In sporting events, referees can blow their whistle and stop a game any time they consider it necessary. They have the “power” to bring two competing teams to a screeching halt. We, on the other hand, cannot summon anything near that kind of control on the playing field of life. We may try to call a “time out” on some aspect of the day we don’t approve or blow the whistle on something we think unfair but it does nothing to alter the way in which the day continues to proceed. Time, we discover, marches on to the beat of its own drum. It remains indifferent to our concerns or objections.
Believe it or not, we’d make a terrible mess of things if we refereed life like a sporting event. We’d call all sorts of “time outs” on issues that seemed important at the time but weren’t actually necessary. We’d make a string of questionable “calls” and demand endless “replays” on episodes in our lives that didn’t warrant the time or effort. Instead of improving or enhancing the flow of life we’d slow it down and disrupt its orderly progression.
Fortunately, we can’t stop life from moving forward. It has an orderly, necessary progression much like the changes of season. An unseen force of Divine energy moves this world through the cycles of spring, summer, fall and winter. Each season performs its own vital use and then sets the stage for the one that follows. On a spiritual level, we go through a similar cycle of “seasons,” year in, year out. This is true for us on earth and continues to be the case in the spiritual world. In the work, Heaven and Hell, we’re taught that “there is a sequence of these states like the varied states of light and shade, of heat and cold, of morning, evening, and night, day after day like that in the world, with unceasing variety throughout the year” (Heaven and Hell 155). And just as no region on this planet is ever “stuck” in one season (no matter how extreme the climate) neither are we ever “stuck” in one state of mind.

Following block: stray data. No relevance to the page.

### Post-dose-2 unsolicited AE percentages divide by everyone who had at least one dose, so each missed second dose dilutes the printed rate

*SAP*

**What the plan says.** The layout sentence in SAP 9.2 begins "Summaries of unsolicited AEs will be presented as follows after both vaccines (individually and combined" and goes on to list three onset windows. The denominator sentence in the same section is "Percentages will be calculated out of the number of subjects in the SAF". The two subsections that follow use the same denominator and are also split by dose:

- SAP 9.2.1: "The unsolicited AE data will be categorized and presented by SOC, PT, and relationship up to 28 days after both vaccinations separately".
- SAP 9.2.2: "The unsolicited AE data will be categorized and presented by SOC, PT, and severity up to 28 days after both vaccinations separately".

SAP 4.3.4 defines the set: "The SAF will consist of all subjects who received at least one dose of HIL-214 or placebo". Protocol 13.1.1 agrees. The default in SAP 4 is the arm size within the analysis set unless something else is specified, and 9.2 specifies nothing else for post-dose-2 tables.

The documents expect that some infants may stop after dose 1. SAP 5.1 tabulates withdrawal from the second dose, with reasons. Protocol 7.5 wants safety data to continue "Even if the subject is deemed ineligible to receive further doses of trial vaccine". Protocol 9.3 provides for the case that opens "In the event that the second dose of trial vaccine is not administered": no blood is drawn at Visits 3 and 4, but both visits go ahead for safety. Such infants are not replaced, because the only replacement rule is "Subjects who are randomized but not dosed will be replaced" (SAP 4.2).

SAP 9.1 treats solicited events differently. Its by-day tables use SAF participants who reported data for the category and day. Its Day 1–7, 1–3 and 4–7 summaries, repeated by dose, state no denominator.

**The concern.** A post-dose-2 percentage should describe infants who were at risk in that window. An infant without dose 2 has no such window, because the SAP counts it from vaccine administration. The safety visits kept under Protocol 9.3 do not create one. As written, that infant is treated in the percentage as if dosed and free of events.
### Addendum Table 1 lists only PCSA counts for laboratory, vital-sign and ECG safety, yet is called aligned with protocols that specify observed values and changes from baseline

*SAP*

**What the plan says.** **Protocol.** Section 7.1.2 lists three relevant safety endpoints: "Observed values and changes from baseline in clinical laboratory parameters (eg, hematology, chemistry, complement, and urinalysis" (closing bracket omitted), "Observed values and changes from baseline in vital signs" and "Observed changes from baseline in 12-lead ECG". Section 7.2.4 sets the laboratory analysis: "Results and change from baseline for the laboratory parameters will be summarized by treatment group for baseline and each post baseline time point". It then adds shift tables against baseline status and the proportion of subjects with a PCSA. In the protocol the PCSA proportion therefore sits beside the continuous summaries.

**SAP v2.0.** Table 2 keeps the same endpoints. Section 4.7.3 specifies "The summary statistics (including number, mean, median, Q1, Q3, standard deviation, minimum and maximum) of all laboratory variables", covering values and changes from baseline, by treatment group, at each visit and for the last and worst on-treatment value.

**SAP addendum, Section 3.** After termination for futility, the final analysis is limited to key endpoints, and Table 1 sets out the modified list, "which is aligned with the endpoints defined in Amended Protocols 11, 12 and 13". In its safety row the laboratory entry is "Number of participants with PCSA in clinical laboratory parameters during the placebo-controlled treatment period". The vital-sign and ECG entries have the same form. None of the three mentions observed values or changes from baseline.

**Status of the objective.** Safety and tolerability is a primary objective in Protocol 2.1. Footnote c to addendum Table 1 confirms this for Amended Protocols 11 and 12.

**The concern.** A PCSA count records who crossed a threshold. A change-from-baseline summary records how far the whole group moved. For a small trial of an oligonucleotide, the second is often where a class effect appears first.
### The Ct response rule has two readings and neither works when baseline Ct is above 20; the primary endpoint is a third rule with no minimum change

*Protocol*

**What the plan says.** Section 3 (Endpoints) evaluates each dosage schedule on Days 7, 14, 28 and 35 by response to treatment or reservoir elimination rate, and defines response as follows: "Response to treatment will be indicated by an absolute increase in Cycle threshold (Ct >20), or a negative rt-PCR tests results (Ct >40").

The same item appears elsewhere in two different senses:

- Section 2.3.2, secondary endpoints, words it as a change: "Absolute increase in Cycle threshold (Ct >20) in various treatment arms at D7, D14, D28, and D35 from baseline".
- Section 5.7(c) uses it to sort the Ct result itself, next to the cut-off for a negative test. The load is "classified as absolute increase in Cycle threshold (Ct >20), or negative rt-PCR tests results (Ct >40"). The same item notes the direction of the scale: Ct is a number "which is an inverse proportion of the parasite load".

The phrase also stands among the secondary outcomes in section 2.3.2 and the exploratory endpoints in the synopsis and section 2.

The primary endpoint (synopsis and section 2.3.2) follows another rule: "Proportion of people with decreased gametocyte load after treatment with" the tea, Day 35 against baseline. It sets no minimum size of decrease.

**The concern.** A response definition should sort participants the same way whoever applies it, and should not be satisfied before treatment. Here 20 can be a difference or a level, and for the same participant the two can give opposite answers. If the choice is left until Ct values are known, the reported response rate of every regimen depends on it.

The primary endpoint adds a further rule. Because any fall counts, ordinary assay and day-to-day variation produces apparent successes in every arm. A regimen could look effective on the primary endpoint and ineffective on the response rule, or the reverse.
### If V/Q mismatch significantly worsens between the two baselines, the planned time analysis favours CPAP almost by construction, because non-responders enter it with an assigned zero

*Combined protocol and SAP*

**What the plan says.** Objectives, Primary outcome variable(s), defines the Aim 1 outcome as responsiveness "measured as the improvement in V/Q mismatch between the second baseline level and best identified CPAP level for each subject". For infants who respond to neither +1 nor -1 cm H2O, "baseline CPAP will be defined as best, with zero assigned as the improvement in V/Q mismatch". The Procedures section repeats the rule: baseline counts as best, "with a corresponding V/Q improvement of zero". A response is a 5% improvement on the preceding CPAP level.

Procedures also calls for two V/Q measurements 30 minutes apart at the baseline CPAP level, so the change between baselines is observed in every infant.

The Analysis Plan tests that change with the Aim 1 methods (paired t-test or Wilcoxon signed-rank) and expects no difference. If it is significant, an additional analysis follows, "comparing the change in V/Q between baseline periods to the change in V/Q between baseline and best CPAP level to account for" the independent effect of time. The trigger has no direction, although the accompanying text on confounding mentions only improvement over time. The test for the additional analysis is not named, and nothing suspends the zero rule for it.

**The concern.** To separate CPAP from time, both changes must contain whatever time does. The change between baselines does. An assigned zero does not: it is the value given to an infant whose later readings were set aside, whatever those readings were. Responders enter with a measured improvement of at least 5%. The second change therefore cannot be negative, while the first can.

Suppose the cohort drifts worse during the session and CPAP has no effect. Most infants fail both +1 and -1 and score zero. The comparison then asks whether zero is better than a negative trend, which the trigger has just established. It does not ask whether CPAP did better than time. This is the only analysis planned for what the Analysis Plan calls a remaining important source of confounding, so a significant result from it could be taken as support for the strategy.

Life would become dull and boring if we didn’t go through changes of state, if time stood still. In fact, we would undergo a kind of mental torture if we remained “locked” in one state of mind, no matter how happy or perfect it seemed at the time. The angels say even the delights of heaven “would gradually lose their flavor if they were in them continually” (Heaven and Hell 158).
While the march of time may trigger anxious concerns in us, like getting older or regretting lost opportunities, let us not lose sight of the bigger picture. The orderly progression of time mirrors the Lord’s unceasing desire to move us forward and upward for only in Him do we “live and move and have our being” (Acts 17:28). And ultimately, it’s by “alternations between delight and lack of delight that our perception and sense of what is good becomes more exquisite” (Heaven and Hell 158).